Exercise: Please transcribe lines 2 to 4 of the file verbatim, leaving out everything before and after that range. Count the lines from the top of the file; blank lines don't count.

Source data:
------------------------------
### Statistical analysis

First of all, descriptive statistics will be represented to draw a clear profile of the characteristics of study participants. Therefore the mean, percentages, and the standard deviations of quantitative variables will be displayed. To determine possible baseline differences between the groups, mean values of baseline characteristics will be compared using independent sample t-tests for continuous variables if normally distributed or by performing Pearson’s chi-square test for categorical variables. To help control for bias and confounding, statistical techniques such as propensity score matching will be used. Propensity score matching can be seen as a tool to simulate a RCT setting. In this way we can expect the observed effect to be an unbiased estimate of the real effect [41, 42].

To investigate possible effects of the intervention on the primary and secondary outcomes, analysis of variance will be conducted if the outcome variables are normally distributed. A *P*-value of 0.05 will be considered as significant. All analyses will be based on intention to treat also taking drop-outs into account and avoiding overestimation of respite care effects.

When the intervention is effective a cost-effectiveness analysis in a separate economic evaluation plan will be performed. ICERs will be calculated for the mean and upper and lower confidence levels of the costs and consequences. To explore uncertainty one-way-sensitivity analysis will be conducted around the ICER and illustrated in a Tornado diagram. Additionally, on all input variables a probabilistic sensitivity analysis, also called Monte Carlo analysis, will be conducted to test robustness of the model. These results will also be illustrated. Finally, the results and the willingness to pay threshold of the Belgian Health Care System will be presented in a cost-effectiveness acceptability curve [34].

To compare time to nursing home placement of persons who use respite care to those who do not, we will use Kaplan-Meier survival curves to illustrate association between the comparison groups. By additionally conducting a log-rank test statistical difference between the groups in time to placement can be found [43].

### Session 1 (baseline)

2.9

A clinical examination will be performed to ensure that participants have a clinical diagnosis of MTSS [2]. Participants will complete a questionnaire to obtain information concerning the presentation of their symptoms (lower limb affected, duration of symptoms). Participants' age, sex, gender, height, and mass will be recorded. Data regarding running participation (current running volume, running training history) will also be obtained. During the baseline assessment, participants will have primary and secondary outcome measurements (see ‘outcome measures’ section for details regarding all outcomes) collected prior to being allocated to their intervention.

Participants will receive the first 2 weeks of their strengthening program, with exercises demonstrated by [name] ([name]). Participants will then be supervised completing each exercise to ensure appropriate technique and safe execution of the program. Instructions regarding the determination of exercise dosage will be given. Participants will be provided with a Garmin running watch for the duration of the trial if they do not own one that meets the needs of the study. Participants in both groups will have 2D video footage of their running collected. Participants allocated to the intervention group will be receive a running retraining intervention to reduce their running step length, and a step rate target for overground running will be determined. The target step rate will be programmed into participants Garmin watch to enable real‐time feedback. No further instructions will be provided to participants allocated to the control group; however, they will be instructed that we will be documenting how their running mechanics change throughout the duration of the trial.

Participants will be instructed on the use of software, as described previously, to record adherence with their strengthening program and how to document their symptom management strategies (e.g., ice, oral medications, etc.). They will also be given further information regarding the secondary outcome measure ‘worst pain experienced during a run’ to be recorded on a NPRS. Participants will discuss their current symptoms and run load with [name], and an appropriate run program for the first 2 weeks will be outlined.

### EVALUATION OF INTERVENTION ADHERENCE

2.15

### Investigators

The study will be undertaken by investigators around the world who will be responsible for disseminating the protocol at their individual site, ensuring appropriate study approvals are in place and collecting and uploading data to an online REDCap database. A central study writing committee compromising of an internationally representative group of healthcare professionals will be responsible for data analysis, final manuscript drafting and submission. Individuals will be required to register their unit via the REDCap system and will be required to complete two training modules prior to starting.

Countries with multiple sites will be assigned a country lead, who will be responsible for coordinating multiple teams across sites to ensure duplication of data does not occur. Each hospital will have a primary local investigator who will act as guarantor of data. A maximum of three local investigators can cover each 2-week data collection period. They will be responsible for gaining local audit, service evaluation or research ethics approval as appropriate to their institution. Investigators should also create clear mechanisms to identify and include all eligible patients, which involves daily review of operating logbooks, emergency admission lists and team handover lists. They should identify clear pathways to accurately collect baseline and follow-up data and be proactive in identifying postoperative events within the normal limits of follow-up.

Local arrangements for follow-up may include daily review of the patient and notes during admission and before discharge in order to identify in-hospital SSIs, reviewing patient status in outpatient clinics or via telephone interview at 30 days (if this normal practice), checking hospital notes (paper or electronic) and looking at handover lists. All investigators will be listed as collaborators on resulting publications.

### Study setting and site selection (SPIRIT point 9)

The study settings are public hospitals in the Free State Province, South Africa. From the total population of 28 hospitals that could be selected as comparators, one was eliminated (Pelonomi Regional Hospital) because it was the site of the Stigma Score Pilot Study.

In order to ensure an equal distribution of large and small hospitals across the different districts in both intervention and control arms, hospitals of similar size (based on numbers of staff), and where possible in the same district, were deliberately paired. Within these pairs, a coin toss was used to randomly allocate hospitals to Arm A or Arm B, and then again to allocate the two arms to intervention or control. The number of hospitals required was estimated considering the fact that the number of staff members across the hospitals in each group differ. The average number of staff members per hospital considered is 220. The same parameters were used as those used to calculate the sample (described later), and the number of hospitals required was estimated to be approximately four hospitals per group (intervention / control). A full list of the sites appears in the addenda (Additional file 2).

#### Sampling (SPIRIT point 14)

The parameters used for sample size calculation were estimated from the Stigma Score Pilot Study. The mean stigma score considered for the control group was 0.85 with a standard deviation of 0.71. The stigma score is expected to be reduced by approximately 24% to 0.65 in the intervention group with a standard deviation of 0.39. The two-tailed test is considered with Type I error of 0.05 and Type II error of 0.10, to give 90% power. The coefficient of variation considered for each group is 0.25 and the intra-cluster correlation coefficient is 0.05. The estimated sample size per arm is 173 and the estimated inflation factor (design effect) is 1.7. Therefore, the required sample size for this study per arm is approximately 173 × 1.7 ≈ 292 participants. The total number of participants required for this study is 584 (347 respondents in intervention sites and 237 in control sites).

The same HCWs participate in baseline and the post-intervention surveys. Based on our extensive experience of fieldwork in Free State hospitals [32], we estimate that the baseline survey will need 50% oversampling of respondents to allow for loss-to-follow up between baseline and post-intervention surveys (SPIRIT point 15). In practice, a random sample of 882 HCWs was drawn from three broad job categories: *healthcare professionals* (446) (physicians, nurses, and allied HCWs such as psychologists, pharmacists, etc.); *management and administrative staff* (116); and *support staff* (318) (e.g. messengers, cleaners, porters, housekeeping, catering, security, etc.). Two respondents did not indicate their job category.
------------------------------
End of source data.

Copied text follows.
First of all, descriptive statistics will be represented to draw a clear profile of the characteristics of study participants. Therefore the mean, percentages, and the standard deviations of quantitative variables will be displayed. To determine possible baseline differences between the groups, mean values of baseline characteristics will be compared using independent sample t-tests for continuous variables if normally distributed or by performing Pearson’s chi-square test for categorical variables. To help control for bias and confounding, statistical techniques such as propensity score matching will be used. Propensity score matching can be seen as a tool to simulate a RCT setting. In this way we can expect the observed effect to be an unbiased estimate of the real effect [41, 42].

To investigate possible effects of the intervention on the primary and secondary outcomes, analysis of variance will be conducted if the outcome variables are normally distributed. A *P*-value of 0.05 will be considered as significant. All analyses will be based on intention to treat also taking drop-outs into account and avoiding overestimation of respite care effects.

When the intervention is effective a cost-effectiveness analysis in a separate economic evaluation plan will be performed. ICERs will be calculated for the mean and upper and lower confidence levels of the costs and consequences. To explore uncertainty one-way-sensitivity analysis will be conducted around the ICER and illustrated in a Tornado diagram. Additionally, on all input variables a probabilistic sensitivity analysis, also called Monte Carlo analysis, will be conducted to test robustness of the model. These results will also be illustrated. Finally, the results and the willingness to pay threshold of the Belgian Health Care System will be presented in a cost-effectiveness acceptability curve [34].